Smart Investing / 7 posts found

What happens when management fails?

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The Art of Management

Capital efficiency

In principle at least, the main function of management is the efficient use of capital in everyday decision making. Managers have to satisfy three main beneficiaries of the company, namely the employees, bondholders, and the investors. Company employees benefit by earning a salary, while bondholders gain by receiving interest on their held bonds. However, both these beneficiaries are more concerned with short term gains, whereas investors, who are the residual owners of the company, are more concerned with long term gains. Investors receive benefit from the company by either receiving a cash dividend, and/or capital gains on the price of the stock.

What is Value Investing?

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The idea of value investing is credited to Benjamin Graham in his 1934 book “Security Analysis.” In the book Graham spoke of two essential qualities: The degree of safety of principal, and a satisfactory rate of return. In his margin of safety principle, which Warren Buffett later adopted, Graham noted that there should be a sufficient difference between the price of a stock and the intrinsic value of a company. A buying opportunity would be when the price is at least lower by two-thirds of the intrinsic value of the company to provide a sufficient safety cushion. The intrinsic value is obtained by multiplying the estimated earnings of a company by an appropriate capitalization factor then adding the net real assets of the company.

Size Doesn’t Always Matter

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Here’s an investment question to consider: Two years ago, would you have invested in company “A” which had zero debt, an income that increased by 61 percent, and which had just become the world’s largest firm with a market cap of $600 billion? Or would you have invested in company “B” which had 16 percent debt, and whose income had decreased by 27 percent?

Investing Fast and Slow in Inequality

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What we can learn from Africa.

If you suspect life is unfair, Oxfam just gave you the numbers to back it up. In a recently published report, the anti-poverty charity presented a staggering statistic: the world’s 85 richest individuals now own around $1.7 trillion, which is as much as the poorest half of the world’s population of 7 billion. In fact, the 1 percent richest people in the world own $110 trillion, which is 60 times the wealth of the poorest 3.5 billion people.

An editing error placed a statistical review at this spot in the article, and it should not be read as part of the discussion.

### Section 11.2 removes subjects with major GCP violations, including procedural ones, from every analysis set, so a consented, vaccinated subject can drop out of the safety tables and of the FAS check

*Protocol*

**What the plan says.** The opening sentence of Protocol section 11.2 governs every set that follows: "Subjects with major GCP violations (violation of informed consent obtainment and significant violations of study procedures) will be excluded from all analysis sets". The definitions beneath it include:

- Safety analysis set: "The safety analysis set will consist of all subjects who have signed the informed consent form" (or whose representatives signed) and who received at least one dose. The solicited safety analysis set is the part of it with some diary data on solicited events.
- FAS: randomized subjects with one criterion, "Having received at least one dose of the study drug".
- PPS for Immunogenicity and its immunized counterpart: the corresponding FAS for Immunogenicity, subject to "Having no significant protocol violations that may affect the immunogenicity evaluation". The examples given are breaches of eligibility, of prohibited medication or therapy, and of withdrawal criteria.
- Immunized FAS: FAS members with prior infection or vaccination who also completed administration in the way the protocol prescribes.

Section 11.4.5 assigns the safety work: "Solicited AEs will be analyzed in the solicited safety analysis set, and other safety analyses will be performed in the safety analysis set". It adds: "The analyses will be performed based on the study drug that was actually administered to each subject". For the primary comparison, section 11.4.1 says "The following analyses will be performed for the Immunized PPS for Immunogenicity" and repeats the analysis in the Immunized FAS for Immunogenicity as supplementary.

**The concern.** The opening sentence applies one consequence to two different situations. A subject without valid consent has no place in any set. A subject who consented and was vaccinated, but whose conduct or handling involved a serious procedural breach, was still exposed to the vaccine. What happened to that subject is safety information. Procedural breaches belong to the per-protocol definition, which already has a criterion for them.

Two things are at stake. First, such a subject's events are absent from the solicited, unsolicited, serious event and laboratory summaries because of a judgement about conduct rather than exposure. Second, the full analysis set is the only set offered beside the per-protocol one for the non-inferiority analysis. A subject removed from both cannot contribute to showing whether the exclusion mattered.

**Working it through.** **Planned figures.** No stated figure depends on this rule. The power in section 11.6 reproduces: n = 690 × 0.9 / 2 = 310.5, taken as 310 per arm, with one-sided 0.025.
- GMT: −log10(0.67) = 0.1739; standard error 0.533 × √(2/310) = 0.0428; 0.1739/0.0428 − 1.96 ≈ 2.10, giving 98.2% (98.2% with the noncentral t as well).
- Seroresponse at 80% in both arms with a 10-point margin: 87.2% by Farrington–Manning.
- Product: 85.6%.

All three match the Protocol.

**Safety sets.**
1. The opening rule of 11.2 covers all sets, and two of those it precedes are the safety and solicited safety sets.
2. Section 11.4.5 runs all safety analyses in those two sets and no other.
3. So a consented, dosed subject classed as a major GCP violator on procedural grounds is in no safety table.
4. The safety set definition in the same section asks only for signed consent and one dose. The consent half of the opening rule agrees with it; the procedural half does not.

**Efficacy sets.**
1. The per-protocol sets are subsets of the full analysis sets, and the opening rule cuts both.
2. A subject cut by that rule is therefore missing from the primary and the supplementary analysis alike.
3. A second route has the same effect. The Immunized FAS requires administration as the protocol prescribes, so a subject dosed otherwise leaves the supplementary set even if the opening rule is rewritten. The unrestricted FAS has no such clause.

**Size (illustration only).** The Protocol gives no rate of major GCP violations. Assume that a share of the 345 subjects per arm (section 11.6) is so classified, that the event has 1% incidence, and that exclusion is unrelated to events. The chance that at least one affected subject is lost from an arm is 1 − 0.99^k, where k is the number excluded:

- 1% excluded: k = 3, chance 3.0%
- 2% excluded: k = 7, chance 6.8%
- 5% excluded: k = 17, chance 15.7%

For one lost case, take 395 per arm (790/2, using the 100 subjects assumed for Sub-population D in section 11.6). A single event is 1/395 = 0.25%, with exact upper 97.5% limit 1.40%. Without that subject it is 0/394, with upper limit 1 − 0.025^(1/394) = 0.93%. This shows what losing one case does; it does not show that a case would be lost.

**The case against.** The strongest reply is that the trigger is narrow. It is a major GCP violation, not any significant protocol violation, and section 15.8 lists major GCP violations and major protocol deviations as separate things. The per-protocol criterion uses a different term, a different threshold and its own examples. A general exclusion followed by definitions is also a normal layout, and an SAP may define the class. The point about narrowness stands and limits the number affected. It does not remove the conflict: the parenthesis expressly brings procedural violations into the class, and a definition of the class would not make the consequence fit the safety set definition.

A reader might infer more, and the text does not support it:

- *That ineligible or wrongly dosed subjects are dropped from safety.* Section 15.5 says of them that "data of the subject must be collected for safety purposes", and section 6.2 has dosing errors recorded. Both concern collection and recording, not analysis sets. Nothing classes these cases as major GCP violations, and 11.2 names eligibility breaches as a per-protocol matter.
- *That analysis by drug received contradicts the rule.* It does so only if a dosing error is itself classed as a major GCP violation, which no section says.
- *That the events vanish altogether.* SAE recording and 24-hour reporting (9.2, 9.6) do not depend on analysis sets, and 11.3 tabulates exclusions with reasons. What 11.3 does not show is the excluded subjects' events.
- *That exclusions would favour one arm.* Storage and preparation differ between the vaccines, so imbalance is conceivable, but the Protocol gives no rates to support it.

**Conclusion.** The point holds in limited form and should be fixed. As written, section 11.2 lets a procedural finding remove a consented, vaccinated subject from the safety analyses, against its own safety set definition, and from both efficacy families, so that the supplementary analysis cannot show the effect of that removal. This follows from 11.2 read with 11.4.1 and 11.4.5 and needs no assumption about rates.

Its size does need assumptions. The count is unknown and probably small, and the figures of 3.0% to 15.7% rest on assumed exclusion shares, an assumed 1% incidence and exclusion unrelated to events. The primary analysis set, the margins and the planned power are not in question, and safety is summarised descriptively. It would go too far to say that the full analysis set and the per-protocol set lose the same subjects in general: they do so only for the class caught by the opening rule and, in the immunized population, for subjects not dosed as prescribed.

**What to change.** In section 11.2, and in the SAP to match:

The Ten Financial Equations You Need to Know

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Today we are frequently faced with the need to make financial decisions whether in investments, business, or debt management. So it remains perplexing why our schools don’t teach financial formulas in the same way they engrave Pythagoras Theorem in young minds. This explains in a large part why the average investor loses in the stock market, and is faced with risks in the mismanagement of business and debt. Simply put, financial illiteracy can cost us more money if we maintain a “trial by fire” approach. As savvy investors, you should at least know the ten basic financial equations for investment, business, and debt in order to take better care of your financial future.

Your Secret to Value a Business

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Money is to be made during recessions, not in economic booms. Period. Warren Buffett, the legendary investor, made some of his best gains from buying during recessions. For instance, he bought Allstate insurance company in March, 2000, at a time when the insurance industry was going through a recession, which brought him hefty returns in the years to follow. The secret remains is how to properly value a business. This requires both investor and business acumen in evaluating, and valuating a business; an art in itself.

Are You an Entrepreneur or a Business Owner?

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Are You an Entrepreneur or a Business Owner?

A main differentiator between an entrepreneur and a business owner is their cash survival rates. One group can survive the so-called “Valley of Death” better than the other group. But what is the “Valley of Death”?